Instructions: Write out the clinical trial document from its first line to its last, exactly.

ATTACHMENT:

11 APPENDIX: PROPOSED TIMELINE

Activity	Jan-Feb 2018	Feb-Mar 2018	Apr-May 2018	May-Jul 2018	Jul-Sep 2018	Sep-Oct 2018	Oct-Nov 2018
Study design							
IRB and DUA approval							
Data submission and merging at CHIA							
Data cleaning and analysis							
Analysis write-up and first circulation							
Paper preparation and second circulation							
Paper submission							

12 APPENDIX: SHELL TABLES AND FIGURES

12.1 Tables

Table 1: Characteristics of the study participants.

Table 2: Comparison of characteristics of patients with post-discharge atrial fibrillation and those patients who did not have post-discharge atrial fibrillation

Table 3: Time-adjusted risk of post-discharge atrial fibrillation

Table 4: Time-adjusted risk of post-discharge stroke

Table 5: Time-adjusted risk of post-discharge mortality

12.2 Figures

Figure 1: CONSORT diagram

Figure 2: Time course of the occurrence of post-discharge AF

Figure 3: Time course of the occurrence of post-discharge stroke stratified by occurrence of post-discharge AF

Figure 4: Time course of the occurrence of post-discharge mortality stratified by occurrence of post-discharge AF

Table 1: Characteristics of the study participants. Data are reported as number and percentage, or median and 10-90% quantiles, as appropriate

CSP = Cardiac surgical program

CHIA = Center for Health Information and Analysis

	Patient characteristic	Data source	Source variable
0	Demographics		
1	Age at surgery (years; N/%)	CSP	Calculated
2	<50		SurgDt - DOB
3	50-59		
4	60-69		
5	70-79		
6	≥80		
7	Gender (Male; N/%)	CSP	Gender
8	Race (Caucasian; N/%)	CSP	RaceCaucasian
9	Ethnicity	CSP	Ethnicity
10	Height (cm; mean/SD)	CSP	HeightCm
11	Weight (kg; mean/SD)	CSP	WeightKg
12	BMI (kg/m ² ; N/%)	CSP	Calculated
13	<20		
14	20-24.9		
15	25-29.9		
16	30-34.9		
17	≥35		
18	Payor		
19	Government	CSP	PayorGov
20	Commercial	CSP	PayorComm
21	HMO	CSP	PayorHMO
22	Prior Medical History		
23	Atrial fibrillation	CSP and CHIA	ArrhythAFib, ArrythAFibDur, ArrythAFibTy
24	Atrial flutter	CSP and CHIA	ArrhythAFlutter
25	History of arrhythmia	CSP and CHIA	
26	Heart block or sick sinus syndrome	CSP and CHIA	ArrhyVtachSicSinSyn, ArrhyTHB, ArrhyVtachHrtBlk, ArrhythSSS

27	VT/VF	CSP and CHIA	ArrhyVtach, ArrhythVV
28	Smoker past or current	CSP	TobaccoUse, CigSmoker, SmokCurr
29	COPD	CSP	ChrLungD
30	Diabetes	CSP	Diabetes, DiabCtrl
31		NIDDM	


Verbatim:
11 APPENDIX: PROPOSED TIMELINE

Activity	Jan-Feb 2018	Feb-Mar 2018	Apr-May 2018	May-Jul 2018	Jul-Sep 2018	Sep-Oct 2018	Oct-Nov 2018
Study design							
IRB and DUA approval							
Data submission and merging at CHIA							
Data cleaning and analysis							
Analysis write-up and first circulation							
Paper preparation and second circulation							
Paper submission							

12 APPENDIX: SHELL TABLES AND FIGURES

12.1 Tables

Table 1: Characteristics of the study participants.

Table 2: Comparison of characteristics of patients with post-discharge atrial fibrillation and those patients who did not have post-discharge atrial fibrillation

Table 3: Time-adjusted risk of post-discharge atrial fibrillation

Table 4: Time-adjusted risk of post-discharge stroke

Table 5: Time-adjusted risk of post-discharge mortality

12.2 Figures

Figure 1: CONSORT diagram

Figure 2: Time course of the occurrence of post-discharge AF

Figure 3: Time course of the occurrence of post-discharge stroke stratified by occurrence of post-discharge AF

Figure 4: Time course of the occurrence of post-discharge mortality stratified by occurrence of post-discharge AF

Table 1: Characteristics of the study participants. Data are reported as number and percentage, or median and 10-90% quantiles, as appropriate

CSP = Cardiac surgical program

CHIA = Center for Health Information and Analysis

	Patient characteristic	Data source	Source variable
0	Demographics		
1	Age at surgery (years; N/%)	CSP	Calculated
2	<50		SurgDt - DOB
3	50-59		
4	60-69		
5	70-79		
6	≥80		
7	Gender (Male; N/%)	CSP	Gender
8	Race (Caucasian; N/%)	CSP	RaceCaucasian
9	Ethnicity	CSP	Ethnicity
10	Height (cm; mean/SD)	CSP	HeightCm
11	Weight (kg; mean/SD)	CSP	WeightKg
12	BMI (kg/m ² ; N/%)	CSP	Calculated
13	<20		
14	20-24.9		
15	25-29.9		
16	30-34.9		
17	≥35		
18	Payor		
19	Government	CSP	PayorGov
20	Commercial	CSP	PayorComm
21	HMO	CSP	PayorHMO
22	Prior Medical History		
23	Atrial fibrillation	CSP and CHIA	ArrhythAFib, ArrythAFibDur, ArrythAFibTy
24	Atrial flutter	CSP and CHIA	ArrhythAFlutter
25	History of arrhythmia	CSP and CHIA	
26	Heart block or sick sinus syndrome	CSP and CHIA	ArrhyVtachSicSinSyn, ArrhyTHB, ArrhyVtachHrtBlk, ArrhythSSS

27	VT/VF	CSP and CHIA	ArrhyVtach, ArrhythVV
28	Smoker past or current	CSP	TobaccoUse, CigSmoker, SmokCurr
29	COPD	CSP	ChrLungD
30	Diabetes	CSP	Diabetes, DiabCtrl
31		NIDDM	